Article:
Who is affected by North Carolina data privacy laws?
The Identity Theft Protection Act creates obligations for any company who owns or licenses the personal information of North Carolina residents, or any business that conducts business in North Carolina who also owns or licenses that information in any form.
If passed, the Consumer Privacy Act of North Carolina (CPA) would apply to businesses who target their services to North Carolina residents. It requires compliance from any company who controls or processes the personal data of:
- At least 100,000 consumers on an annual basis; or
- At least 25,000 consumers, and derives over 50 percent of their revenue from the sale of personal data.
What’s the difference between privacy policies and privacy notices?
North Carolina privacy laws
The Identity Theft and Protection Act primarily focuses on data breaches. The CPA expands on the ITPA by focusing on personal consumer data, giving consumers more control over how their data is used.
Key differences include:
- Right of knowledge and access: Consumers can confirm whether their data is being collected and processed. They may also request a copy of that data.
- Right to correction or deletion: Consumers can correct their personal data or ask that the controller delete the data.
- Right to opt out: Consumers are entitled to opt out of personal data processing for targeted purposes.
- Private right of action: The attorney general has the right to enforce the CPA, if passed, but individuals also have a right to civil action.
- Responses to consumer requests: Data controllers are required to comply with any of the requests above, typically within 45 days.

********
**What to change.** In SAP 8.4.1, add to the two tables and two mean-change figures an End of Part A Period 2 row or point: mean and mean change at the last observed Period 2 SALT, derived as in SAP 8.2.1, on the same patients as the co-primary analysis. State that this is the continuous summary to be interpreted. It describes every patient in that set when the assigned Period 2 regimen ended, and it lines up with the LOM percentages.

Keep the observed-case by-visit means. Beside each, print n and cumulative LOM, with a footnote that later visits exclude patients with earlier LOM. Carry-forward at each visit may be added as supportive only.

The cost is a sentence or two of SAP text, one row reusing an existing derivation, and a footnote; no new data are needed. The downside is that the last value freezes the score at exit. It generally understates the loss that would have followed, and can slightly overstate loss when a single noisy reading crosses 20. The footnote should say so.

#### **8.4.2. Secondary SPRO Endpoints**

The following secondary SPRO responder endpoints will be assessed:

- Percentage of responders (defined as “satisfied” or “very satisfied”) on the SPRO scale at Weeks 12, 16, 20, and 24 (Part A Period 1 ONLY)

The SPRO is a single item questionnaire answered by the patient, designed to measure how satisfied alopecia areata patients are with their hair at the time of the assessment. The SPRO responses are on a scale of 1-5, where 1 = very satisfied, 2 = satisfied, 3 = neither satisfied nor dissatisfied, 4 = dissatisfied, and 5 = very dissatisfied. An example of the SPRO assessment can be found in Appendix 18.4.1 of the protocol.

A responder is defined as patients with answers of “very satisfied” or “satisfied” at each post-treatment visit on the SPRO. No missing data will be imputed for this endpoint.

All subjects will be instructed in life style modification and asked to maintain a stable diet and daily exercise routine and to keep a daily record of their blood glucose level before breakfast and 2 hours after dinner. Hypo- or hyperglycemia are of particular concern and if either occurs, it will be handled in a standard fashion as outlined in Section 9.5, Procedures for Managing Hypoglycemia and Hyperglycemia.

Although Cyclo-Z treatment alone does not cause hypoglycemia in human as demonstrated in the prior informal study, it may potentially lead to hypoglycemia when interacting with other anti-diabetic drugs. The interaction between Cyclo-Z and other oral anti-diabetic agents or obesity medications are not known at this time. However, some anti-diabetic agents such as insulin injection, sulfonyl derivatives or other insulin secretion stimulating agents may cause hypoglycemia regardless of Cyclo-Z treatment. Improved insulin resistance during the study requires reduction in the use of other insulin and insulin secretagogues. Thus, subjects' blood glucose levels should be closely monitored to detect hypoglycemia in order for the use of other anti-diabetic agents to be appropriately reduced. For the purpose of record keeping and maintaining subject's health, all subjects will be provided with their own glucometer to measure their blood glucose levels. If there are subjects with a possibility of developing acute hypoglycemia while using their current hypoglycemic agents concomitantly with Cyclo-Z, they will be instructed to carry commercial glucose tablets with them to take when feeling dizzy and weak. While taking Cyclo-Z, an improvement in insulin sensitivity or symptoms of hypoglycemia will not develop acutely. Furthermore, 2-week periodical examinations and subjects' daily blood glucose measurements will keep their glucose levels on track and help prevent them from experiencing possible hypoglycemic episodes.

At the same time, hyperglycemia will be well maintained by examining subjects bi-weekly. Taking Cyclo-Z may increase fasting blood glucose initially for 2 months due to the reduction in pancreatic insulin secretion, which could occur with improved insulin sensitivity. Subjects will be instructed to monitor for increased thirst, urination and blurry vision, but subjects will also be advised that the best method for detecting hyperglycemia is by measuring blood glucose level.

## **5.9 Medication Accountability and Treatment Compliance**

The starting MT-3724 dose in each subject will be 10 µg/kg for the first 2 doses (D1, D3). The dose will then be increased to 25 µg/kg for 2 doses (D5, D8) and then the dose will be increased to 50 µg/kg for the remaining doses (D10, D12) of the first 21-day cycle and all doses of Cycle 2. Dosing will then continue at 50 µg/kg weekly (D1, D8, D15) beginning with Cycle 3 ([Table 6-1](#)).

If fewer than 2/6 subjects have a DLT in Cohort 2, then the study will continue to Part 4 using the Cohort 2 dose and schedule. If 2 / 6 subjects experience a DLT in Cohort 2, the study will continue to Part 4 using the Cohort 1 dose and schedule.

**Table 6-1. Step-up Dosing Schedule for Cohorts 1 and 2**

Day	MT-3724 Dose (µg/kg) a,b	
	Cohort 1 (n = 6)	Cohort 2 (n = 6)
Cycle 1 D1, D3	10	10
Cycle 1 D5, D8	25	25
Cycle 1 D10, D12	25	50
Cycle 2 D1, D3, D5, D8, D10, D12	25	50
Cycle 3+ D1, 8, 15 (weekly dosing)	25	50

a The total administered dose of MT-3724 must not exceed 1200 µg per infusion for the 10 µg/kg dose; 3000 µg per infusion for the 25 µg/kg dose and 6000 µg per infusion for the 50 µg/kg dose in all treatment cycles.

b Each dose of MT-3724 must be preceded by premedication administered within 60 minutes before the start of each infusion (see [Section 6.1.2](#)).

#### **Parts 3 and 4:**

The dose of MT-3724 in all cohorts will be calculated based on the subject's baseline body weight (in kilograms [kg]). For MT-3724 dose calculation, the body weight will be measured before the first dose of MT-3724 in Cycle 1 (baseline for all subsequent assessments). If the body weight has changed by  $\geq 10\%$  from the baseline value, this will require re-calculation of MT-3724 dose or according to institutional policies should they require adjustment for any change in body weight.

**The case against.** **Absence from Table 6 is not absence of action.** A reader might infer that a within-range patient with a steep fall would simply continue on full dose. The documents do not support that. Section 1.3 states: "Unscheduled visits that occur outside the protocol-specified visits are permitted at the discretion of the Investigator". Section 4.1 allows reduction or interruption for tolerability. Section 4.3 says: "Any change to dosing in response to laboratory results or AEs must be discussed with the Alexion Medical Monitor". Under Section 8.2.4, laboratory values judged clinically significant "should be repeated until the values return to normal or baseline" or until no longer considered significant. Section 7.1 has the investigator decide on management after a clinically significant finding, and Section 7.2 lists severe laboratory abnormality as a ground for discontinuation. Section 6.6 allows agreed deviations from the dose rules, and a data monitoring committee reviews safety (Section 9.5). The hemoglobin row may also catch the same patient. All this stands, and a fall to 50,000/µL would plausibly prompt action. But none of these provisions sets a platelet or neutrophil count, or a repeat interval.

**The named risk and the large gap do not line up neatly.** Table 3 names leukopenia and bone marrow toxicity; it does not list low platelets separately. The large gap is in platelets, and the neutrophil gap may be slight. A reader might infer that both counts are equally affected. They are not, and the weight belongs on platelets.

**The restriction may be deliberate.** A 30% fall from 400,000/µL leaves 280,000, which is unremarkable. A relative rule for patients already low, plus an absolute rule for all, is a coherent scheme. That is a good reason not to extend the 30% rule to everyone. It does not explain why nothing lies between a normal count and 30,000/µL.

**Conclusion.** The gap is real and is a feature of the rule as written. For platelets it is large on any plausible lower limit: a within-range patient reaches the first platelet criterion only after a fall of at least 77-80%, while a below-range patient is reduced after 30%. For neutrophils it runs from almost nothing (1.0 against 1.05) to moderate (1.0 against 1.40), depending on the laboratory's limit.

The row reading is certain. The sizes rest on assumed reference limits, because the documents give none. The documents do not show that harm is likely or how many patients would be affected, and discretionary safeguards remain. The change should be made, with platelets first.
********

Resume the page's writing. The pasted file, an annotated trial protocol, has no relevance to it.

- Disclosure obligation: Controllers must tell consumers why they’re collecting data.
- Limitations on data collection: Controllers need to limit data collection to “adequate, relevant, and reasonably necessary” data for the disclosed purposes above. Furthermore, if the controller has obtained a consumer’s sensitive data without consent, they may not process it. This includes data relating to race, ethnicity, health diagnoses, citizenship or immigration status, religion, biometric or genetic data, and precise geolocation data.
- Privacy notices: Data controllers need to provide consumers with a privacy notice, including what kind of data is being processed, for which purpose, how to exercise consumer rights, and whether the information is shared with third parties.
- Data processor contracts: Controllers must ensure their contracts with processors comply with CPA procedures and requirements.
- Assessments: Controllers must conduct and document a data protection assessment on an annual basis.
If passed, the law will go into effect in January 2023.
Our software pairs technology with real legal expertise to deliver compliant North Carolina privacy policies and notices in record time. Simply answer a series of questions, download the generated document, and have your lawyer review. It’s the easiest way to stay compliant and avoid incurring penalties—all while saving money on legal fees.